Housing market “pressures” could result in fewer affordable homes at Drayton development

The masterplan for the development adjacent to Hall Lane. Picture: PJ Livesey

The masterplan for the development adjacent to Hall Lane. Picture: PJ Livesey - Credit: Archant

Landowners behind a 250 home development on the outskirts of Norwich are asking for flexibility in the number of affordable homes due to 'pressures on the housing market'.

Hall Lane in Drayton. Picture: Dominic Gilbert

Hall Lane in Drayton. Picture: Dominic Gilbert - Credit: Archant

PJ Livesey put plans out for consultation in June after outline permission was approved for the site, owned by Drayton Farms Ltd, on the eastern border of the village of Drayton.

Since permission was approved by Broadland District Council in September last year, negotiations have been ongoing into the sec 106 contribution.

Now, a proposal is coming to the planning committee asking for more flexibility in the statutory 33pc of affordable homes.

In a report to the council, planning officers state: 'It is evident that current pressures on the housing market require potential flexibility in the provision of affordable housing.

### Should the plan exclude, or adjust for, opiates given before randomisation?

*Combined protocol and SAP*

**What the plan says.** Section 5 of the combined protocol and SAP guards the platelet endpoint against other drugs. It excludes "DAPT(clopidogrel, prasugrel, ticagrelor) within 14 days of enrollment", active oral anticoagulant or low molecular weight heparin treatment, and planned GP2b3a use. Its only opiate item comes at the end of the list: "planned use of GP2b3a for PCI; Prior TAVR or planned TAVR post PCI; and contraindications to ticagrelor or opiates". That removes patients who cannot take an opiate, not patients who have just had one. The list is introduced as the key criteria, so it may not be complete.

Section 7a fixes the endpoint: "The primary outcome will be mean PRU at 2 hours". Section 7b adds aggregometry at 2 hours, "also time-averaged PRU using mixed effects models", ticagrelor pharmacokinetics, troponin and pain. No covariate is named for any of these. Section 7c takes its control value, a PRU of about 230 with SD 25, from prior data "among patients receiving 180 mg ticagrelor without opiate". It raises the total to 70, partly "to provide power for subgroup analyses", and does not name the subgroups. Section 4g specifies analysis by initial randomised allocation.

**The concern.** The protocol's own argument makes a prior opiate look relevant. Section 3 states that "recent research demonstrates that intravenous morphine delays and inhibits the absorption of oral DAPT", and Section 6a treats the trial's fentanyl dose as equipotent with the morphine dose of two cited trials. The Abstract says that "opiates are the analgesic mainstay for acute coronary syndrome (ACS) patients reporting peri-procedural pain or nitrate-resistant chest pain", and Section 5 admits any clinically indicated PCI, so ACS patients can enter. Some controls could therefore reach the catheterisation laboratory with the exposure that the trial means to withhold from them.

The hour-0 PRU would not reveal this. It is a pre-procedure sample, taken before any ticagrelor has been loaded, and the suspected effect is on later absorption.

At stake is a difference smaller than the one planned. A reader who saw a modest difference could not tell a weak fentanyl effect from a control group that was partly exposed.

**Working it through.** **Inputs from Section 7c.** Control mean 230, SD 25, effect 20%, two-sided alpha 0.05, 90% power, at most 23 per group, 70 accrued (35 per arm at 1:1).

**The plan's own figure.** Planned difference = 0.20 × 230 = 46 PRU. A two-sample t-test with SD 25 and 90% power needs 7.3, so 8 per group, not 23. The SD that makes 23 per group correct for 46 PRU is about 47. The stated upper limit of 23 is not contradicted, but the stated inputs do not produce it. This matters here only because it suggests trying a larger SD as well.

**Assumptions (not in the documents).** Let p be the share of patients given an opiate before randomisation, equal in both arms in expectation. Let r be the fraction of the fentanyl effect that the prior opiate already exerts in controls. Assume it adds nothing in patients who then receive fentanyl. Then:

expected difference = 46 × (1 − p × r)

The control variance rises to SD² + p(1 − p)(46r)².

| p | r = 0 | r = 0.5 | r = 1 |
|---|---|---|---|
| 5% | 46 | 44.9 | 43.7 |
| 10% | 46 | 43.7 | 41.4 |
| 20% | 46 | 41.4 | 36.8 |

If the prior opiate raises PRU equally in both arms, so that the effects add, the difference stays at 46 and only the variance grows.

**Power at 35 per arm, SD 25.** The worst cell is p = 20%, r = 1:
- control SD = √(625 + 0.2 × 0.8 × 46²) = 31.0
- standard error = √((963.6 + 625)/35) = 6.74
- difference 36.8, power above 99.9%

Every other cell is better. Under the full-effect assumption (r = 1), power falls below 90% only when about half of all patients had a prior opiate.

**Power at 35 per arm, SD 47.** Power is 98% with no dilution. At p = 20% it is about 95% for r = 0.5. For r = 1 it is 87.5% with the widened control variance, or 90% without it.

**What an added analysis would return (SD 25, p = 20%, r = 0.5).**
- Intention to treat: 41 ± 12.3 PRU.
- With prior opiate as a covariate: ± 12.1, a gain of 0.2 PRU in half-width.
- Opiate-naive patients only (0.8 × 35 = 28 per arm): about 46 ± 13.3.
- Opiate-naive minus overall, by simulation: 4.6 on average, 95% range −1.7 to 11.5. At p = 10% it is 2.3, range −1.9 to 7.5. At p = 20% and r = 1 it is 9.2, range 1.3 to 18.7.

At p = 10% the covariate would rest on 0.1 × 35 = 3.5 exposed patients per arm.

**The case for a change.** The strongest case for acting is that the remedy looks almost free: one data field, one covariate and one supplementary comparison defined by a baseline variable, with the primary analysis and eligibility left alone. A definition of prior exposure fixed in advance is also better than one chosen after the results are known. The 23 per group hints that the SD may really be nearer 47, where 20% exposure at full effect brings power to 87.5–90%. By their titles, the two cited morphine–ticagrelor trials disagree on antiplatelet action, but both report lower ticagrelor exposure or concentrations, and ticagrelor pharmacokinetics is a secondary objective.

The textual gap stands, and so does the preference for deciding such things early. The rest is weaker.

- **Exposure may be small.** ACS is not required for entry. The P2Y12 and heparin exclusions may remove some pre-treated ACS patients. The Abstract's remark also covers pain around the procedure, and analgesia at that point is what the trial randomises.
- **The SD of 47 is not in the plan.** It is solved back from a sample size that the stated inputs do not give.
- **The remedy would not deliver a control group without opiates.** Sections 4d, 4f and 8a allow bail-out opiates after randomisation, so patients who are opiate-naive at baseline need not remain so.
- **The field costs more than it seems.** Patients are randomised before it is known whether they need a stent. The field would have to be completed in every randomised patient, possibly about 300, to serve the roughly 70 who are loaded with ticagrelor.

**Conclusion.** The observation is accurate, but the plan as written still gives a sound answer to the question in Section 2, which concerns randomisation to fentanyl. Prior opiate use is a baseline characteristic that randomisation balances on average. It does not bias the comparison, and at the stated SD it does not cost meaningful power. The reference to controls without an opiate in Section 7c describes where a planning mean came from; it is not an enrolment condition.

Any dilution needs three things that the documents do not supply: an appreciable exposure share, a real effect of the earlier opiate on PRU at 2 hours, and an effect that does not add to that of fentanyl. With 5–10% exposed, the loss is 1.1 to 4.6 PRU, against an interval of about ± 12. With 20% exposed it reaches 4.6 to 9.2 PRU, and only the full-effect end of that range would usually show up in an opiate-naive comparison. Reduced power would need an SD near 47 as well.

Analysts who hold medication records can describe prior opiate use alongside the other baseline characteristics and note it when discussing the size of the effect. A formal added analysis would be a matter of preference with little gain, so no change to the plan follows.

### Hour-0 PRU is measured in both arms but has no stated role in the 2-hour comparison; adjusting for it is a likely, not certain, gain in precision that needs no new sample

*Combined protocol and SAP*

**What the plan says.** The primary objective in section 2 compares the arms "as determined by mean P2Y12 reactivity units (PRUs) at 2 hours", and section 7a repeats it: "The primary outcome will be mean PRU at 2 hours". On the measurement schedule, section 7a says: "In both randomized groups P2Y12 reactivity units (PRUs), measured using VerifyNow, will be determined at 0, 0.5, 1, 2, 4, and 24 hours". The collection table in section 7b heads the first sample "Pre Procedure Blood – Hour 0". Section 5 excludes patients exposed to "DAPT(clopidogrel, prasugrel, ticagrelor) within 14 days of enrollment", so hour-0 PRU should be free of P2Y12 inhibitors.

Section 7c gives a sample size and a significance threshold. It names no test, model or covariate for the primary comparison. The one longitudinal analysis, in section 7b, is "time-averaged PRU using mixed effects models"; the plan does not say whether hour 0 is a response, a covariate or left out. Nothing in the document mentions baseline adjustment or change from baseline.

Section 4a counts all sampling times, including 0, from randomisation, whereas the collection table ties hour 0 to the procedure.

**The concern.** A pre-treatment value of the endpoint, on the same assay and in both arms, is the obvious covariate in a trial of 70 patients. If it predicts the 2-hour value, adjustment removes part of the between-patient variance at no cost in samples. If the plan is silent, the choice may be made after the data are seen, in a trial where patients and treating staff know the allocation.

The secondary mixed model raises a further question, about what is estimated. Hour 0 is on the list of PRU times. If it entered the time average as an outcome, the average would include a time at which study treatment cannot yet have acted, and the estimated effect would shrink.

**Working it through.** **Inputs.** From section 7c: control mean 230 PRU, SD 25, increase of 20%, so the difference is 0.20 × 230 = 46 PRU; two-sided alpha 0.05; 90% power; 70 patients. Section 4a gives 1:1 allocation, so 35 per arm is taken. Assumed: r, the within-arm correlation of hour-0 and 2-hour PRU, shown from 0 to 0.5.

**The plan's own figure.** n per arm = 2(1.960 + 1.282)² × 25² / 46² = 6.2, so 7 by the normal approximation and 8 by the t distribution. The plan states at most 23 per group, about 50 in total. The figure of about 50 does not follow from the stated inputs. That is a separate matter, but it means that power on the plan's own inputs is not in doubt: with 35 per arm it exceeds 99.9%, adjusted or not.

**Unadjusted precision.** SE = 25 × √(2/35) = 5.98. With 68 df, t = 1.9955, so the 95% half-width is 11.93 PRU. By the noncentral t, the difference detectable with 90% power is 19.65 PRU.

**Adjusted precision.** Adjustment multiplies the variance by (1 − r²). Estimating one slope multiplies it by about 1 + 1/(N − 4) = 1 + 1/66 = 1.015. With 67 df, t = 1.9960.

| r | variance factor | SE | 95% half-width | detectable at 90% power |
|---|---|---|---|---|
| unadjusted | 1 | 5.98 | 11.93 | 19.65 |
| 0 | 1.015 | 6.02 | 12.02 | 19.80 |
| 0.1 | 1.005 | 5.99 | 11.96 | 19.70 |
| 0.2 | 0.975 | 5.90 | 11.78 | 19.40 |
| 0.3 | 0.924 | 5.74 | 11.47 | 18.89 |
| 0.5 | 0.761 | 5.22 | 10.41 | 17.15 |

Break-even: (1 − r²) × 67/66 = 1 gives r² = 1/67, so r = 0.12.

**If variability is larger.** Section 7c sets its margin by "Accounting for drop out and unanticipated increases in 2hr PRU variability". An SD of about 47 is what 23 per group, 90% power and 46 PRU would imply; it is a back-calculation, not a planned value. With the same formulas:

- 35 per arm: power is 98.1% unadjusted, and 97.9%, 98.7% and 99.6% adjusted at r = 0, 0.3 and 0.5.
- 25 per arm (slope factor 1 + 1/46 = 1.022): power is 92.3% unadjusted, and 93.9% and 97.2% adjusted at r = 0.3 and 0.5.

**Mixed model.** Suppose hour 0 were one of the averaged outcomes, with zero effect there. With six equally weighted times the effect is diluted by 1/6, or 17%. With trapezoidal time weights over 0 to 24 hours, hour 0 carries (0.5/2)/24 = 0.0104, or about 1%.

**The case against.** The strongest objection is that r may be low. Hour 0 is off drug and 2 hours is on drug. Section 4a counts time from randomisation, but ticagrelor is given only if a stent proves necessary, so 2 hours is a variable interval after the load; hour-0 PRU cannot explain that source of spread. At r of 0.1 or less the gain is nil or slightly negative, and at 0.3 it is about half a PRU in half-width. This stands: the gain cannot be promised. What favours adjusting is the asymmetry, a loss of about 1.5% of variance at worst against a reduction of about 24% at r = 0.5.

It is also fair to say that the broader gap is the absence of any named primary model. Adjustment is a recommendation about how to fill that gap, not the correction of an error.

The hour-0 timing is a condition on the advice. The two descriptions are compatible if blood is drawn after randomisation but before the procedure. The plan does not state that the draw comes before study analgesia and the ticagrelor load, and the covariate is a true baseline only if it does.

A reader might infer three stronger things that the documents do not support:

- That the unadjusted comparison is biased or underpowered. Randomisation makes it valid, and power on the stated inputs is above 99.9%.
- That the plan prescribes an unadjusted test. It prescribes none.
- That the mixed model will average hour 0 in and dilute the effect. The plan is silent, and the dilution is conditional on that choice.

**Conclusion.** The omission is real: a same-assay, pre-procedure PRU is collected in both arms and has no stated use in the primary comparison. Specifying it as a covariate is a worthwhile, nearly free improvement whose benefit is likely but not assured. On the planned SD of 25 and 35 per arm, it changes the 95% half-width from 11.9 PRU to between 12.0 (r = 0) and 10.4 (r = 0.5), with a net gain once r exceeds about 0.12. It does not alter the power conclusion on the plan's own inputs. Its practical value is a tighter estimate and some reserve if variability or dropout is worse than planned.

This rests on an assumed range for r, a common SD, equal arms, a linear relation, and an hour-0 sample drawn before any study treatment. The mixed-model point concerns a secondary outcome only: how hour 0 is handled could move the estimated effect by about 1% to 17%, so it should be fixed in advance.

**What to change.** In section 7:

'The applicant is therefore asking for a clause in the agreement that allows for a lower percentage of affordable housing in the event that a future developer can demonstrate, via a viability assessment, that 33pc cannot be viably delivered.'

They are also recommending a 'clawback' clause. In the event the proportion of affordable homes is reduced a commuted sum would be paid towards off site affordable housing.

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While the final details are ironed out, Drayton Parish Council has reiterated their 'major concern' about the development, including drainage.

Jonathan Hall, clerk to Drayton Parish Council, said they have 'vigorously opposed' the development from day one.

'Despite raising concerns, we have seen the proposals increase from 185 dwellings, over two separate sites to the current agreed application of up to 250 dwellings,' he said.

'The parish council acknowledges the need for affordable housing and if the clawback provision is approved by BDC, and the clause required implementation due to excessive profit margins being generated, the parish council would need to decide whether to support any commuted sum arising to be used to provide affordable housing in the parish or neighbouring areas.

'The development has made provision to provide additional land for Drayton Medical Practice to expand but with current waiting lists for appointments around four weeks, any additional housing is likely to make this situation worse.'

PJ Livesey and Drayton Farms Ltd were approached for comment.

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